My composure crumpled. Didn’t she know that we had almost died? Didn’t she know that if she turned us away, I didn’t even have a car I could sleep in? Didn’t she know? How could she turn us away at three in the morning after all we had been through? I decided she couldn’t. With determined exhaustion, I explained that she was going to give us a room. Nate hasn’t even had a birthday yet so he couldn’t possible count. He was zero! Bekah is so small she could only count as ¾ a person at max so by my count we were only at 4 and ¾ people, well within their five person max. She just stared at me. She must have sensed my desperation because she accepted my twisted logic and handed me a room key.
I herded the kids and dogs into our room just before 4AM. Chad still wasn’t back from the accident and I was feeling worn. I couldn’t decide if I wanted to drop from exhaustion or call my mom and cry. I was still deliberating when I suddenly noticed a raunchy smell in the room. The kids yelled with delight when they discovered that Rosco, the incredible pooping pooch, had managed to poop in the trash can. Kaleb proudly declared that was the coolest thing he had ever seen. Once we had recovered from the stench and got everyone settled down, we realized we were hungry. Starving. Famished. Dancing with death apparently gives one an appetite! We were discussing this fact when Nate woke up and I discovered I had no bottle, no formula, and no diapers. Chad walked in as I succumbed to helpless sobs.
After everything that we had been through, the next hour was the longest. We were trapped in the middle of nowhere without a way of appeasing our children’s hunger. I can’t imagine living in countries where this is a daily fact of life. I felt incredibly helpless. The grocery store was closed. The vending machines were empty. Chad walked all the way to McDonalds only to find that they really wouldn’t serve him in the drive-through. They said he had to have a car. He managed to scrounge up a pack of crackers at a nearby gas station. Everyone drifted off to sleep a little before five.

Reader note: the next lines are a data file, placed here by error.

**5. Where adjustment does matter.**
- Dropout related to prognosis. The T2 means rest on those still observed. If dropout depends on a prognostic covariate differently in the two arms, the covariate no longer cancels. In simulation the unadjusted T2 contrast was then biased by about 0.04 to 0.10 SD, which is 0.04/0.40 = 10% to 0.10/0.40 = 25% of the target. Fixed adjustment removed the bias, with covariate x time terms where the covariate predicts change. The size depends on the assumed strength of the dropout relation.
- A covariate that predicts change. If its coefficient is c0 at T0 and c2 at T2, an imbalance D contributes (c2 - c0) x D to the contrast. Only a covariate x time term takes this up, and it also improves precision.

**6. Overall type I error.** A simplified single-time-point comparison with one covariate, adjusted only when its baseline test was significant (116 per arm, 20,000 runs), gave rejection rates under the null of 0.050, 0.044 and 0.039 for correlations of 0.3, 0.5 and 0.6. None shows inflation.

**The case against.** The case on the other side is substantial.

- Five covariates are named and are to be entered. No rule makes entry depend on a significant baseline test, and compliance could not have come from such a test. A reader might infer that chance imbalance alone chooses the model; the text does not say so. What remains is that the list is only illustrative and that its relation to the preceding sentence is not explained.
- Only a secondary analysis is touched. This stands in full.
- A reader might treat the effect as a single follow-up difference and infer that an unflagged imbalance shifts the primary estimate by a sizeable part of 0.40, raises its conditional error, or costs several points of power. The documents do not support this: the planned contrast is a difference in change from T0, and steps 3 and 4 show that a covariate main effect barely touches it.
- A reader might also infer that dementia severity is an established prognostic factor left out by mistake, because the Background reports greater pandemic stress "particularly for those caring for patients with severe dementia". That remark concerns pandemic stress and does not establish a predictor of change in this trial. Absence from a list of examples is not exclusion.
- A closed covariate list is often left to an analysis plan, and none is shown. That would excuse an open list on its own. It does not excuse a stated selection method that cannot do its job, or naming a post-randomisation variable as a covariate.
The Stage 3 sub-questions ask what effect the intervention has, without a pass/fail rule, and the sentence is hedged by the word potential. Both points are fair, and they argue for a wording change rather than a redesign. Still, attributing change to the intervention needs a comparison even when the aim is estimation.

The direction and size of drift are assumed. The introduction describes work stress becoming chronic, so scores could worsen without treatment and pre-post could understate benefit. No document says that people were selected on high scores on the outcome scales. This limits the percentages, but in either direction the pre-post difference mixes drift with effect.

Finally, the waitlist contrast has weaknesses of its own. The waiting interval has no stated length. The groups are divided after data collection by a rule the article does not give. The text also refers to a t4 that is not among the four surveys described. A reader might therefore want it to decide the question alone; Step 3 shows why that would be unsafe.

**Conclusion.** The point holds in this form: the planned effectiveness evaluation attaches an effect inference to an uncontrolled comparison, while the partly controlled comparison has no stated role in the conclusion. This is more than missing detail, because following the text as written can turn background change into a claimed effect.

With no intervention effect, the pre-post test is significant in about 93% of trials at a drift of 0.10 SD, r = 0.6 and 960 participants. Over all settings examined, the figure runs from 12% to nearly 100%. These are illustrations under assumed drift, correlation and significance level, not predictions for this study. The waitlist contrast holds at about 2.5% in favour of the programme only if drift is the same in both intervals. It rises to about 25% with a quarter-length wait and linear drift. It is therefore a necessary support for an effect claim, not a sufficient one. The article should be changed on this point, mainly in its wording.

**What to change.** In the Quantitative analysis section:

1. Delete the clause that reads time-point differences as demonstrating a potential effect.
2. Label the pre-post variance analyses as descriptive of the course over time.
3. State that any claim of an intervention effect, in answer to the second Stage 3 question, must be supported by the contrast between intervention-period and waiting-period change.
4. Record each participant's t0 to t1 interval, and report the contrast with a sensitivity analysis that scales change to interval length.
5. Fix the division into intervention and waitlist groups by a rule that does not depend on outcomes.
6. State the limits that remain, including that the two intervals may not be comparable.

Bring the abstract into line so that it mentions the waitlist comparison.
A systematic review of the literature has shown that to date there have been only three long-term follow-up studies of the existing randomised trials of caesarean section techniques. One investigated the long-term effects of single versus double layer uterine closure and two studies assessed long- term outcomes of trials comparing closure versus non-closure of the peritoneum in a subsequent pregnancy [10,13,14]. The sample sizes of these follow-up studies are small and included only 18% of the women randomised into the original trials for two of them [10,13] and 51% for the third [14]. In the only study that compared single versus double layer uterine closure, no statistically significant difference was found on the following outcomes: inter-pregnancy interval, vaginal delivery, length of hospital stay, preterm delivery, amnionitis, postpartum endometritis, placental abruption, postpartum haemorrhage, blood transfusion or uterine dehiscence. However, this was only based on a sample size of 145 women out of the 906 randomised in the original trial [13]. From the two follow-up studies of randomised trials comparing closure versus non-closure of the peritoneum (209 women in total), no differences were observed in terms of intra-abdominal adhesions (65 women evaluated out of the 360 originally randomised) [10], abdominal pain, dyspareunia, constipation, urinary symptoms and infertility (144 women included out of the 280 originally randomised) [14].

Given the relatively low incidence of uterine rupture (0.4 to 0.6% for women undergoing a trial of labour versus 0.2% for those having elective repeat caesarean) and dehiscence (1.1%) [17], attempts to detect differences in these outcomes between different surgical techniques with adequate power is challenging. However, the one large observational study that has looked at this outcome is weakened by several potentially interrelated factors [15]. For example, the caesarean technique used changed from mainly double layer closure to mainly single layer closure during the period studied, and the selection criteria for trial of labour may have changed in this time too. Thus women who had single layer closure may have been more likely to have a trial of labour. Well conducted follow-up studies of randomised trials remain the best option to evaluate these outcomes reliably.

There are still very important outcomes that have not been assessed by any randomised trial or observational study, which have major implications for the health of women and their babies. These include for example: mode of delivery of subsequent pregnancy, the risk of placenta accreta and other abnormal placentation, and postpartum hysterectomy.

Two hours later I stood waiting for the grocery store to open. I decided I would make up for last night’s hunger. For the first time in my life, I bought my kids sugar cereal. I found the biggest, chocolatey-est box I could find that had the "75% less sugar" stamp. I still had to get these kids home! I picked up donuts and grapes, milk and juice. When I got to the register, I discovered that I didn’t have my money. Sleep deprivation doesn’t aid one trying to suppress emotion. I slinked back to the hotel, grabbed my money card, and then walked back to the grocery store. By the time I arrived back to our room, I was burning with injustice. Why does everything happen to us? What were we supposed to do now? Money is already unbearably tight and now this. How much more do we have to endure? Chad just kissed me and held me while I cried. It is wonderful to have a life partner who knows exactly what you need.
My grandparents came down and rescued us. There is a reason I don’t buy sugar cereal. My grandparents walked into a noisy room of bouncing boys, exhausted parents, and barking dogs. It is amazing they didn’t turn right around and hightail it out of there! We packed up into two cars and headed over to the wrecking yard.
I was shocked to see the condition of the van. Had the accident really been that bad? How had I opened the slider? It took everything Chad had to yank it open. How did we all walk away? Bek’s compartment was crumpled and the entire backseat was littered with shards of glass. Chad climbed under the van and came out shaking his head. My injustice was replaced with shame and gratitude. We have been blessed beyond measure. As difficult as it was going through the van, I can’t imagine doing it while grieving the loss of a family member. Our cuts and bruises are so minor. All it would have taken is one spark. We slid 150 feet, metal on metal, without a spark. Who cares if we are down to one car that won’t hold us all? We are all alive. We are all unharmed. God is so good.
In that day they will say,
Surely this is our God;
We trusted in him, and he saved us.
The is the LORD, we trusted in him;
Let us rejoice and be glad in his salvation.
It has defiantly been a Fourth of July to remember. Now I am really ready from some R&R! Before we leave tomorrow we are going to follow Kaleb’s suggestion and have a celebration dinner. Tonight we celebrate our safety, God’s providence, and family members who accept collect calls at three in the morning! Maybe next year we will just stay home and let Chad play with fireworks…
Your Exhausted but Abundantly Blessed Zookeeper,